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An Important Turning Point for Bank of China - Restructured as an International Exchange Bank (1928)


 

Bank of China used to perform the function of a central bank for nearly 17 years since its foundation, winning a good reputation and a solid foundation for further development.

On April 18, 1927, Chiang Kai-shek founded another Kuomintang Central Committee and a Nationalist Government in Nanjing rivaling the Wuhan Government. To strengthen domination of finance and economy, the Nanjing Government was in a hurry to set up a central bank. But since the banknote unrest occurring in Guangzhou and Hankou, the central bank's credibility was already tarnished, making it especially hard for the Nanjing Government to found a new and effective central bank. As Bank of China was time-honored and deeply trusted by the people, T.V. Soong, then financial minister, planned to change Bank of China into the central bank of the Nanjing Government on the condition that it was renamed as the Central Bank with the government being the controlling shareholder. Zhang Jia'ao, then vice president of Bank of China, believed that change of bank name would not only weaken people's trust, but also make no difference to its over ten years of excessively close relationship with the government, thus destroying the foundation of Bank of China. Therefore, Zhang declined the government's advice. In view of the relatively weak foundation of the government and the great influence of Bank of China, T.V. Soong had to agree with Zhang Jia'ao. He ordered to set up a separate central bank as the highest financial authority and reorganize Bank of China into a government-licensed international exchange bank with the right of currency issuance.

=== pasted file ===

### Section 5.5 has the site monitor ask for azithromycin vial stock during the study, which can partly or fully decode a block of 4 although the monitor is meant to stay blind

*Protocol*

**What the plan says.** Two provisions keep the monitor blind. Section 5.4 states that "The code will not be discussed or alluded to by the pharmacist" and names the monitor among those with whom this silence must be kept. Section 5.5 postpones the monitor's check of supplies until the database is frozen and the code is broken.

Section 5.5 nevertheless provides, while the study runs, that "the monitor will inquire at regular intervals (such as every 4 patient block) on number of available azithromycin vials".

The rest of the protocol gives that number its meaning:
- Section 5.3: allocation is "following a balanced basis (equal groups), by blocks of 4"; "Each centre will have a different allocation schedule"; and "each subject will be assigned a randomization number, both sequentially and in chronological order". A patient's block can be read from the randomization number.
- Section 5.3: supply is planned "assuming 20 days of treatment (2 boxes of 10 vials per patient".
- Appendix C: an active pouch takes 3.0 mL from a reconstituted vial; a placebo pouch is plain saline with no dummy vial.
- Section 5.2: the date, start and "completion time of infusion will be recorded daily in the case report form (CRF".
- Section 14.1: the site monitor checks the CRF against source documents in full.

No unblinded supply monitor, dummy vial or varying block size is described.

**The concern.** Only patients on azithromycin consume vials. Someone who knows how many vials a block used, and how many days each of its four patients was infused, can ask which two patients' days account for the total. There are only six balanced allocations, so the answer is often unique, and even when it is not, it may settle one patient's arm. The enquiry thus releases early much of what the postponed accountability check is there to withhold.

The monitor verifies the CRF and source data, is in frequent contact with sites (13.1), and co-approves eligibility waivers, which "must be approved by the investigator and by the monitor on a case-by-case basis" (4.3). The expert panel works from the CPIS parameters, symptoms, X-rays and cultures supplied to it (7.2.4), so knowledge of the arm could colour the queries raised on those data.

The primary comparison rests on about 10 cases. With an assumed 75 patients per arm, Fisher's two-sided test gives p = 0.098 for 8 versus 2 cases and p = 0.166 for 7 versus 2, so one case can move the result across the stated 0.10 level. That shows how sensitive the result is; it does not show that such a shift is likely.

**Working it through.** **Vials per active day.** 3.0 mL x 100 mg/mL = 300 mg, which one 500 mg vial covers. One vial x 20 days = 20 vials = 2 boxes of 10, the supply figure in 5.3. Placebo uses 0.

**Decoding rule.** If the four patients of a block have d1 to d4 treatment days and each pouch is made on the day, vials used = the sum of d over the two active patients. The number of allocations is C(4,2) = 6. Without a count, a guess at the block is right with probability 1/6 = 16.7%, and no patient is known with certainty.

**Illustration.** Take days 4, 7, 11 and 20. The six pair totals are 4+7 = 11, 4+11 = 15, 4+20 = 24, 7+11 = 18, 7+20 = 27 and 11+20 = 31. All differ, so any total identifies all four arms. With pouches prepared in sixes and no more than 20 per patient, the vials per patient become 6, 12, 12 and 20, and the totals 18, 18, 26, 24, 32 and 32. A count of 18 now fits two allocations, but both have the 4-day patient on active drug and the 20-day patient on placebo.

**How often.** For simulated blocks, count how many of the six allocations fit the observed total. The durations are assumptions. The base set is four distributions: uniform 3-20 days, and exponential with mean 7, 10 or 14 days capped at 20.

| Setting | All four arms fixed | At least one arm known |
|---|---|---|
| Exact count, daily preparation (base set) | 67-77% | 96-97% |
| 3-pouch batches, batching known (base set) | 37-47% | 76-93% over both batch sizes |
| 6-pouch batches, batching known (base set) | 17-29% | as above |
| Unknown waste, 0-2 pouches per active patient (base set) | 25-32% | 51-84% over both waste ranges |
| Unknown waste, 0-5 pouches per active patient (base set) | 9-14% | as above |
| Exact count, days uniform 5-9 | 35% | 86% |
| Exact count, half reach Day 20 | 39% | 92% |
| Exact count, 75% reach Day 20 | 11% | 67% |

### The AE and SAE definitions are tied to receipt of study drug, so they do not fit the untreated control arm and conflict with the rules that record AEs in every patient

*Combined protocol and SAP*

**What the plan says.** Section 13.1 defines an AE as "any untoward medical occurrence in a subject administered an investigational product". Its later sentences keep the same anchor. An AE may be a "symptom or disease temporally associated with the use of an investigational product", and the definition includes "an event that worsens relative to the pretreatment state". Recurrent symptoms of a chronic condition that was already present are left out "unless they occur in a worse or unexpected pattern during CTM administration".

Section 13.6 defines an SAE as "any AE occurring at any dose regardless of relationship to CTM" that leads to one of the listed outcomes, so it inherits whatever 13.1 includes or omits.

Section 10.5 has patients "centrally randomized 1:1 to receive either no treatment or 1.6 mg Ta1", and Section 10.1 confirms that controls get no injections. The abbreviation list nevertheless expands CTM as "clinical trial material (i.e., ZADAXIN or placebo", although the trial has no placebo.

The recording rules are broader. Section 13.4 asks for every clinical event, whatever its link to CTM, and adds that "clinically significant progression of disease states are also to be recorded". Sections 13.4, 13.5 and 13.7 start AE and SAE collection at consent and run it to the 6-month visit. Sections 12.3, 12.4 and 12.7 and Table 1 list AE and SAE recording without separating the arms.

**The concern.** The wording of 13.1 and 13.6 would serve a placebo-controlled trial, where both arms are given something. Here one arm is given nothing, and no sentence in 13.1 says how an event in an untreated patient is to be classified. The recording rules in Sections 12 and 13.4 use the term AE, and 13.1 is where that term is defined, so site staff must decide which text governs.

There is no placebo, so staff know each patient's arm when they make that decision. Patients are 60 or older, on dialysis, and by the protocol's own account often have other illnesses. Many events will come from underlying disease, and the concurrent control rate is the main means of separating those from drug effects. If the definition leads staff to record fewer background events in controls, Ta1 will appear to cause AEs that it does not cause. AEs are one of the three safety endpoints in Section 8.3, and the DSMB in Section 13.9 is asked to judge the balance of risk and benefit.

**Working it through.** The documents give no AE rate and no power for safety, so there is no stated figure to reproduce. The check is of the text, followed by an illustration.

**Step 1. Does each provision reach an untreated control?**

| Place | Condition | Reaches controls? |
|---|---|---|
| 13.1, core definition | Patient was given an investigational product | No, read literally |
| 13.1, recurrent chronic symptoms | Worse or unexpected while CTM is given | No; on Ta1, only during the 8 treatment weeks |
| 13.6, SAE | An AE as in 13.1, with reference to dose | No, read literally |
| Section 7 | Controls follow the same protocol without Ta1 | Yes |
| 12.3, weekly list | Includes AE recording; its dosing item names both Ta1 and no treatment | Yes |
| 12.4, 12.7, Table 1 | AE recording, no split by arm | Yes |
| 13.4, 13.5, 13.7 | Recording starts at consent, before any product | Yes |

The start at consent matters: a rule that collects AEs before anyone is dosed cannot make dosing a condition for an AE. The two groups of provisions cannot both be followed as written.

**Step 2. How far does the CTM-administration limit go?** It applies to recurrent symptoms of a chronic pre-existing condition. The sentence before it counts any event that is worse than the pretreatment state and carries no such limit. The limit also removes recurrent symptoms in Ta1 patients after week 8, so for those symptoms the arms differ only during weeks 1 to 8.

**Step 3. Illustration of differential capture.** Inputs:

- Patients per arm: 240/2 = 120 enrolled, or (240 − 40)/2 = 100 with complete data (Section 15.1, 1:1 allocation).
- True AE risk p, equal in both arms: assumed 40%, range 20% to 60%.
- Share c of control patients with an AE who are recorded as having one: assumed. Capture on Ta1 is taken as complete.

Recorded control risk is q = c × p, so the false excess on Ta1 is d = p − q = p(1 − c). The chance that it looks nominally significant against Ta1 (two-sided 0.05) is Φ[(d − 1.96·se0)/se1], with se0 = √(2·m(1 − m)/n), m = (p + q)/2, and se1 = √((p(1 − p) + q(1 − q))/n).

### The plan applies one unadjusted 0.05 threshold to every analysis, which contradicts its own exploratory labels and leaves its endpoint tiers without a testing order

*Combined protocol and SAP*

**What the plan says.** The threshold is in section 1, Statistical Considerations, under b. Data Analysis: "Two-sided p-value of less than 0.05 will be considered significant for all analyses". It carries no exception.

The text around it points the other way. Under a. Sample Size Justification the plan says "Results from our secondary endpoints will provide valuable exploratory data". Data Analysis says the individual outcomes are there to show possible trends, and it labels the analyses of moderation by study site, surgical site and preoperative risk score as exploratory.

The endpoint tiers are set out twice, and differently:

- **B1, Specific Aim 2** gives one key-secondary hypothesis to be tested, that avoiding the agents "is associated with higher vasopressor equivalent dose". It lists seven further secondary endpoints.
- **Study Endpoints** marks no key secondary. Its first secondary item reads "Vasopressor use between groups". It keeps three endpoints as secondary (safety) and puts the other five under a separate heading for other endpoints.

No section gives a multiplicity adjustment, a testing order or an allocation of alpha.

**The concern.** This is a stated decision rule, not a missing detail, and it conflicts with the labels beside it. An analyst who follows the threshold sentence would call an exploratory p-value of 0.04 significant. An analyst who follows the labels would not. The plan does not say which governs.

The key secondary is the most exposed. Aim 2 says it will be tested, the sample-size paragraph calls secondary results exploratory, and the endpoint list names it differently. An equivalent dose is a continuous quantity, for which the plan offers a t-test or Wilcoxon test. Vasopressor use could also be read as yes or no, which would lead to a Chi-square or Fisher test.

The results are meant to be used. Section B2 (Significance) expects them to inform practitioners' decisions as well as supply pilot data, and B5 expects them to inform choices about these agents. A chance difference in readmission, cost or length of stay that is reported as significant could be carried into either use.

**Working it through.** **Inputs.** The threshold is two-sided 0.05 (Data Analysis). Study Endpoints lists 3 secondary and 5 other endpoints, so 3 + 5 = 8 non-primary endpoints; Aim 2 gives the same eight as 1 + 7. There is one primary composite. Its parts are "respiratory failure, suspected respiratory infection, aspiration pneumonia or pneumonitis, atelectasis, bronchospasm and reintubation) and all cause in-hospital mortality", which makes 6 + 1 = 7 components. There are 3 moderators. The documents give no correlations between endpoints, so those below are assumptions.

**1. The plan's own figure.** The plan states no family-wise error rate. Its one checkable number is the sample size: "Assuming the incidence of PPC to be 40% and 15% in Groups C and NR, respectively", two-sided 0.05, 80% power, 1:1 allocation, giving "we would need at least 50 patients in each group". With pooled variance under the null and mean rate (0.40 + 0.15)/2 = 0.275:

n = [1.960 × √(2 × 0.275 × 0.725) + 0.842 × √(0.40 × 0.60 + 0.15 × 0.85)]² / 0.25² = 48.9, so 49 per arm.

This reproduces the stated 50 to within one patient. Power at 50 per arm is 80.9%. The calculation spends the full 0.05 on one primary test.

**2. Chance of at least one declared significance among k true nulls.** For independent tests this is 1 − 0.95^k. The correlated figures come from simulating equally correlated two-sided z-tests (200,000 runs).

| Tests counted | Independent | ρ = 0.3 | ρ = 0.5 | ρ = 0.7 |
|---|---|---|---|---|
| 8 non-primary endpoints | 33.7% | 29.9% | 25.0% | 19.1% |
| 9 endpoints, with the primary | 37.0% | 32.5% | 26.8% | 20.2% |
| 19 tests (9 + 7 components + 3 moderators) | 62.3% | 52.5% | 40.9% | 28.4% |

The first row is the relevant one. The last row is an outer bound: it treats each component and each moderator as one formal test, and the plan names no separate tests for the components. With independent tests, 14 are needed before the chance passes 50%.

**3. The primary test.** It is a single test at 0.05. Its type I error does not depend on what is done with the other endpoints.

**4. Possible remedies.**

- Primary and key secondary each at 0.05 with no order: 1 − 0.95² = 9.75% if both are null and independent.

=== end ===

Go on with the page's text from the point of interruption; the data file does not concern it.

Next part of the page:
On October 26, 1928, the Nanjing Nationalist Government issued the Bank of China Statute, which included 24 items, clearly stating that Bank of China was an international exchange bank under the government authorization. That was a historical turning point for Bank of China. In line with the Statute, Bank of China made relevant revisions to its Regulation and the Articles of Association.

Zhang Jia'ao, as general manager of Bank of China, was certain that the reorganization would promote Bank of China's development and wrote down a note: "From resisting Yuan Shikai's decree on cease of banknote redemption to restructuring into an authorized international exchange bank, Bank of China, with 16 years of unremitting efforts expanding its domestic business and defending itself against foreign invaders, has finally safeguarded its independence. During this period, Bank of China endeavored diligently for fear that there would be any neglect of duty. It's believed by the public that Bank of China is among the three most established authorities along with the Customs Office and the Post Administration, but it is actually the most successful Chinese private joint-stock company with the largest capital base. In the financial market of Shanghai, Bank of China is able to compete with foreign-funded banks. Talking about the development of Bank of China, we may recall the political evolution since the founding of the Republic of China. If there had been a united and stable government supported by a complete and sound legal system and public authorities without frequent replacements of officials, Chinese private enterprises would have been free enough to develop. Had they developed in line with the normal laws, how couldn't we catch up with or even surpass the Western world?"